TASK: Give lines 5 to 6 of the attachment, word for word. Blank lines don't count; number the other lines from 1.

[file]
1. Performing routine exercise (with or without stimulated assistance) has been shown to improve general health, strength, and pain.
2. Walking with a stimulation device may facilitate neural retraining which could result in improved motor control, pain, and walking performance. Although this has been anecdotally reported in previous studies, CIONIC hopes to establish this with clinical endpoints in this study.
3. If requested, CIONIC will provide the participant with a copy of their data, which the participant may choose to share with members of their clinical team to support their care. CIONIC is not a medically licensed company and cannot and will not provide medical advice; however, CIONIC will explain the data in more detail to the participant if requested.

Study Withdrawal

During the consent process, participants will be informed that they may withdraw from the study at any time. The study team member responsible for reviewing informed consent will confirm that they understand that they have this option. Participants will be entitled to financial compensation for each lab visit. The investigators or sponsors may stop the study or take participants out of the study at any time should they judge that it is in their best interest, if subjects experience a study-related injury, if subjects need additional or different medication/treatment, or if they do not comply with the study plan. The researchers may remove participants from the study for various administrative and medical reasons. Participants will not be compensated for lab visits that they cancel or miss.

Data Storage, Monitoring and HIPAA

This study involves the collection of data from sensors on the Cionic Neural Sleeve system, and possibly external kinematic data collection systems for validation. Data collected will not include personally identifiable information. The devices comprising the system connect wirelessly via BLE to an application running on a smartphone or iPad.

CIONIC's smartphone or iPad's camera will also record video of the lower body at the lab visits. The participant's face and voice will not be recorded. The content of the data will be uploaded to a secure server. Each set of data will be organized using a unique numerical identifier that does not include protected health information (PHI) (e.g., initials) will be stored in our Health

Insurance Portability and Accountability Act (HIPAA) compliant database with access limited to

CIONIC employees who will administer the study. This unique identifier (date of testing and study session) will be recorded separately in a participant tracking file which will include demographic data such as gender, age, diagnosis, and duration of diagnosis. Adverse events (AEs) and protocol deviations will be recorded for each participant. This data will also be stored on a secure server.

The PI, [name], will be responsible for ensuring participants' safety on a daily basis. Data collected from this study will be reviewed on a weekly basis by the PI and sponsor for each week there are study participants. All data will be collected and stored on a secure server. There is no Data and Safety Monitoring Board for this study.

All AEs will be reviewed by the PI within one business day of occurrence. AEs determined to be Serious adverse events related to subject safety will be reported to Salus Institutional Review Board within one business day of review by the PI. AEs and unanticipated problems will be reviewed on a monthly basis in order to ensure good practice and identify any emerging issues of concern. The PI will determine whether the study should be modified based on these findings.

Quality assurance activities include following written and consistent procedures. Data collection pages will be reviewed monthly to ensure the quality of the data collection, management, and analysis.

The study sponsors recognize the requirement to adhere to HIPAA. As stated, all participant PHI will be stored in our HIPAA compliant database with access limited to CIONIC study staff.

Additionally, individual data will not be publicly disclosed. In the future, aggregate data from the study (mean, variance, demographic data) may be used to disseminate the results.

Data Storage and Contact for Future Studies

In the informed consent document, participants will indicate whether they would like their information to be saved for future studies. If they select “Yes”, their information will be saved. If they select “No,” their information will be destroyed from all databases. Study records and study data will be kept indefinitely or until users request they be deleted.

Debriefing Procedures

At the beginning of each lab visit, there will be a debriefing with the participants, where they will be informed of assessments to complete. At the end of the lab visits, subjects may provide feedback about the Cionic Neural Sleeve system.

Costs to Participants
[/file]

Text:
During the consent process, participants will be informed that they may withdraw from the study at any time. The study team member responsible for reviewing informed consent will confirm that they understand that they have this option. Participants will be entitled to financial compensation for each lab visit. The investigators or sponsors may stop the study or take participants out of the study at any time should they judge that it is in their best interest, if subjects experience a study-related injury, if subjects need additional or different medication/treatment, or if they do not comply with the study plan. The researchers may remove participants from the study for various administrative and medical reasons. Participants will not be compensated for lab visits that they cancel or miss.

Data Storage, Monitoring and HIPAA